At least four demonstrators were wounded in the northern Port-au-Prince suburb of Delmas on Nov. 18 when counter-demonstrators opened fire on an opposition march commemorating the anniversary of the 1803 Battle of Vertières, which marked the final defeat of French forces trying to regain control of Haiti. The several hundred marchers had reached the neighborhood of Delmas 32 and were about to turn back toward downtown Port-au-Prince when they were met with a hail of rocks. The marchers responded with more rocks, and the police used tear gas against the attackers. The gunfire started a little later. Two people were hit in the neck, one in the knee and one in the side; all four were taken away for medical care. The police said they recovered more than a half-dozen 9 mm caliber cartridges from the site. The marchers dispersed after the attack.
Some protesters reported seeing a lifeless body lying near a motorbike, and protest organizers held a press conference on Nov. 21 to charge that three people had been shot dead and that police agents had taken their bodies away. The authorities denied the charge, and reporters noted that the press conference didn't include relatives of the three people said to be missing.
The Nov. 20 march was largely sponsored by opponents of President Michel Martelly ("Sweet Micky") and included groups associated with the Lavalas Family (FL) party of former president Jean-Bertrand Aristide (1991-1996, 2001-2004). Populist senators John Joel Joseph and Moïse Jean-Charles and legislative deputy Arnel Bélizaire were among the politicians present. According to the online news service AlterPresse, the Textile and Garment Workers Union (SOTA), which is associated with the leftist labor organization Batay Ouvriye ("Workers' Struggle"), also participated, but the union's "demands against the presence of United Nations forces in the country [and] for a decent minimum wage…were drowned out by the anti-Martelly slogans." The Martelly opponents were especially incensed because of an opinion piece by Communication Minister Rudy Hériveaux posted on Martelly's blog on Nov. 17. Entitled "The Cockroach Syndrome," the article described anti-government protesters as "roaches" who "trot around in a disgusting folklore in the streets to try to assault the government." Hériveaux is a former FL senator and until a few years ago led a faction of the party. (AlterPresse, Nov. 19, Nov. 21)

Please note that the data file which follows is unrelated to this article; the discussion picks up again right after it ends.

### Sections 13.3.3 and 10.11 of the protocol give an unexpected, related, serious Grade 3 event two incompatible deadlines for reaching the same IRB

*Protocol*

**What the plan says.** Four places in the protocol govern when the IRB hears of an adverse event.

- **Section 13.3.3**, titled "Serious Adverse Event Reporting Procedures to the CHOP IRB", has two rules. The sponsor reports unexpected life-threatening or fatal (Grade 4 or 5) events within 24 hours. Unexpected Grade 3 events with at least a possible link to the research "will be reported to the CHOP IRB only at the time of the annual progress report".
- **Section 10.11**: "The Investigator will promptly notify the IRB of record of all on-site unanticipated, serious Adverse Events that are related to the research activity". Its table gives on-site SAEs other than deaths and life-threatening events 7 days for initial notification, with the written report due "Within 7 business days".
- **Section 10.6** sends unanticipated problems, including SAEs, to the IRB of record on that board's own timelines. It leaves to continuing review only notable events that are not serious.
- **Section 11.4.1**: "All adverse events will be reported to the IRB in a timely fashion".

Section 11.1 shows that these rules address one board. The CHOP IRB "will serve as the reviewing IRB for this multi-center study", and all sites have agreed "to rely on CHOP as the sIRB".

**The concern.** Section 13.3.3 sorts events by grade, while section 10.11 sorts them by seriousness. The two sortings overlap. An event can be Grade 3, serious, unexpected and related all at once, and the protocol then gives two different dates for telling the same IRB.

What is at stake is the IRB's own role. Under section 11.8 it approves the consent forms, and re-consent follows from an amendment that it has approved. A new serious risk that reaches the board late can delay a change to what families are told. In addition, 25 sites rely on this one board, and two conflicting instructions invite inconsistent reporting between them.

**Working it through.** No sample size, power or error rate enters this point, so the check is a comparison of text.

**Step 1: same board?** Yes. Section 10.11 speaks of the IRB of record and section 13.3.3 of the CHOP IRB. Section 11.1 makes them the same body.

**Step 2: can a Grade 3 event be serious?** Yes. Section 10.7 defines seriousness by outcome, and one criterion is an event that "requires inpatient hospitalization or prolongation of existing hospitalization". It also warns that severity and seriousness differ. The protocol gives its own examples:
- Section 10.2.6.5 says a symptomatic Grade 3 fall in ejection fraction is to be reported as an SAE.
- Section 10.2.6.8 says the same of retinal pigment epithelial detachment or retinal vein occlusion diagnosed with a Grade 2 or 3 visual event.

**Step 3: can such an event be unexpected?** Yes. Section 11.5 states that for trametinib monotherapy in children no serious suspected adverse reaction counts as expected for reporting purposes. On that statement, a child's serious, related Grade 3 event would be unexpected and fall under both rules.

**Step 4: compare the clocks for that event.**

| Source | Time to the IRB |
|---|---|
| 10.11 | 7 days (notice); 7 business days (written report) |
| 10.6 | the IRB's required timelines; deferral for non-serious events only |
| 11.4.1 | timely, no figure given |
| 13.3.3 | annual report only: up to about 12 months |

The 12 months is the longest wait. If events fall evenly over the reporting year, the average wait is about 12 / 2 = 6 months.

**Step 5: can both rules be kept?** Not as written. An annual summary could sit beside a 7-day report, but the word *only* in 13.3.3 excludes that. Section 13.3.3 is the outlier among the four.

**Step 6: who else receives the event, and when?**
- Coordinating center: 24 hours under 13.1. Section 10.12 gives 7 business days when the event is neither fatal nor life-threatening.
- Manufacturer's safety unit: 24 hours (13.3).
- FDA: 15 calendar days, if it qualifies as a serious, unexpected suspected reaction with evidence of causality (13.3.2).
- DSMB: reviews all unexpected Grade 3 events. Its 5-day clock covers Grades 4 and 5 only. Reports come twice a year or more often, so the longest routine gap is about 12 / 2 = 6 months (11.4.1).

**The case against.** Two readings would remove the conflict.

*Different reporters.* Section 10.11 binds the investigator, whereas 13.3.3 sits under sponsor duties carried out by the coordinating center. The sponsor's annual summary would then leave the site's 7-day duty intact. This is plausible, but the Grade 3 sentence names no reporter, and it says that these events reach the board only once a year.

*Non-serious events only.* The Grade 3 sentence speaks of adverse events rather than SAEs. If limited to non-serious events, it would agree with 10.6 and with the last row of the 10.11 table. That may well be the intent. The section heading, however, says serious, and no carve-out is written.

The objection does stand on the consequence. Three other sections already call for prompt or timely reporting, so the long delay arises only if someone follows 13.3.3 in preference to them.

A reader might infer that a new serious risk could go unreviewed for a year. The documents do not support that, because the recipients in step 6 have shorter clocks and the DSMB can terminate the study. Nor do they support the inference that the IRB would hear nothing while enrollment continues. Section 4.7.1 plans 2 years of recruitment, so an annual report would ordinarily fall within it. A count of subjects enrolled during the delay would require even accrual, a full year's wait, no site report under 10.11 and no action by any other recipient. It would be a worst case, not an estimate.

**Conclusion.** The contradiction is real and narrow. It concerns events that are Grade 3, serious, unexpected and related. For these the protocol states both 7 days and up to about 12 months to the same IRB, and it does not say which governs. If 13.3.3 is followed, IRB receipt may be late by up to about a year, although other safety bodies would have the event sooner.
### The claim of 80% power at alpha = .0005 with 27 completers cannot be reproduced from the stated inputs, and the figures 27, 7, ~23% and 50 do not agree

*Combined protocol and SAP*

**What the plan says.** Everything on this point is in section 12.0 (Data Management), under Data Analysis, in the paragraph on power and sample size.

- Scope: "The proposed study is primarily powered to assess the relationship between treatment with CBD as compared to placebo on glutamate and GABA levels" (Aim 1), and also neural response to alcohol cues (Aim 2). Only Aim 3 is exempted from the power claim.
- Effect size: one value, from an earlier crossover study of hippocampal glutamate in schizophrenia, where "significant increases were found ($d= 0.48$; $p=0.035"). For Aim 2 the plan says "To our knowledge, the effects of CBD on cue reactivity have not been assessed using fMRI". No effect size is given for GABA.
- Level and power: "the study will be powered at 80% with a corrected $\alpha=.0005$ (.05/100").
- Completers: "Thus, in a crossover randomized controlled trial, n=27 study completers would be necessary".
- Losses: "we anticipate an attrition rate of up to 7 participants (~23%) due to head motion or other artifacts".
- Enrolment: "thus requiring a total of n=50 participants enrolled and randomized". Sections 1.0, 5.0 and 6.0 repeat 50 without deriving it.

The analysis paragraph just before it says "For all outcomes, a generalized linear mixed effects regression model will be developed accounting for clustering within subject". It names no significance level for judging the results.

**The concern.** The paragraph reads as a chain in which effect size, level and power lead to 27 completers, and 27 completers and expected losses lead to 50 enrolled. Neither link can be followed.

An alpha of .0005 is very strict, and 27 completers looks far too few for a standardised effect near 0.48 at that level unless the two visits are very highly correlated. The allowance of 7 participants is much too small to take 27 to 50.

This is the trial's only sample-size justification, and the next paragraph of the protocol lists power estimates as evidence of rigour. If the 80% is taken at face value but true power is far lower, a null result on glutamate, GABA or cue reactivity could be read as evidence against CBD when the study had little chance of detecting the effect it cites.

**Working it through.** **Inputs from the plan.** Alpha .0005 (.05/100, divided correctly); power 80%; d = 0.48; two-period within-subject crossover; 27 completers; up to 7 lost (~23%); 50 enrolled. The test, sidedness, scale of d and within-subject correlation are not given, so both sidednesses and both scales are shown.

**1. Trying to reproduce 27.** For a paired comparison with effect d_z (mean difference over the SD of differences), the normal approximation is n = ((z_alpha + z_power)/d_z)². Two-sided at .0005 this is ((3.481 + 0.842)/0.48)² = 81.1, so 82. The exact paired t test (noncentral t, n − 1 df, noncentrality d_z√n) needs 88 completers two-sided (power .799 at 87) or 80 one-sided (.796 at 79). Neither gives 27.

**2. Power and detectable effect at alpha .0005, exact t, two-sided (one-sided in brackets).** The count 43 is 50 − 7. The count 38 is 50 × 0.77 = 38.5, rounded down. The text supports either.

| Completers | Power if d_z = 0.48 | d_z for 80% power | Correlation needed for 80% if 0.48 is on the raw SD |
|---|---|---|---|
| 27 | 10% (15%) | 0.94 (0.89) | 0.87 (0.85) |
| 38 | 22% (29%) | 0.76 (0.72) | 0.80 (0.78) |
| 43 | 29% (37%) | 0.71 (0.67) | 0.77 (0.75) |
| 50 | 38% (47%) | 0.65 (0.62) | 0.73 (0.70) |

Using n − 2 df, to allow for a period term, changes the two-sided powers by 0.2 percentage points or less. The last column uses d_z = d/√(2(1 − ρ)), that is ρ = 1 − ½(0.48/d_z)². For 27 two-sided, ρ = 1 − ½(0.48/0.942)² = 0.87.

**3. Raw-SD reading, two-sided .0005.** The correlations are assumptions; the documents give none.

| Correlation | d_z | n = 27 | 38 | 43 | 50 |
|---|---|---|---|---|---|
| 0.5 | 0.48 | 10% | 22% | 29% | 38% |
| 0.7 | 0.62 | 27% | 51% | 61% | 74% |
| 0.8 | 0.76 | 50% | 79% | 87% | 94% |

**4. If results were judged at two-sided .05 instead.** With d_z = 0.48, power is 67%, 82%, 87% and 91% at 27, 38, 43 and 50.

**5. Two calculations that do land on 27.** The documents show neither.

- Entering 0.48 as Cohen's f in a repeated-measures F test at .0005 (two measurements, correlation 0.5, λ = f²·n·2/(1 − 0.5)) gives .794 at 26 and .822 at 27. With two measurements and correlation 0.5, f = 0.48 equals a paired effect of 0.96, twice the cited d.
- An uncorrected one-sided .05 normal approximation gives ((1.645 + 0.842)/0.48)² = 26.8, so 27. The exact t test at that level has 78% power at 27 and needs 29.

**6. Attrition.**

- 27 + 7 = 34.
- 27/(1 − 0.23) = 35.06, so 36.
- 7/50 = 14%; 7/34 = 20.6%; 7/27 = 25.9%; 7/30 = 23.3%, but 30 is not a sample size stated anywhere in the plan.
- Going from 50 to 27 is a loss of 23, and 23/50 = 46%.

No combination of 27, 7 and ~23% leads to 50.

In related news, two opposition leaders arrested after an Oct. 26 protest, Rony Timothée and Byron Odigé, have been placed in isolation in the National Penitentiary, according to the daily Le Nouvelliste. Meanwhile, attorney André Michel, who frequently represents opposition figures, was ordered to appear on Nov. 17 before investigative judge Lamarre Bélizaire, who is charging him with property destruction in connection with an Oct. 17 demonstration. Michel refused to attend, saying Judge Bélizaire had no authority to order his appearance. (AlterPresse, Nov. 17, Nov. 21)
From Weekly News Update on the Americas, November 23.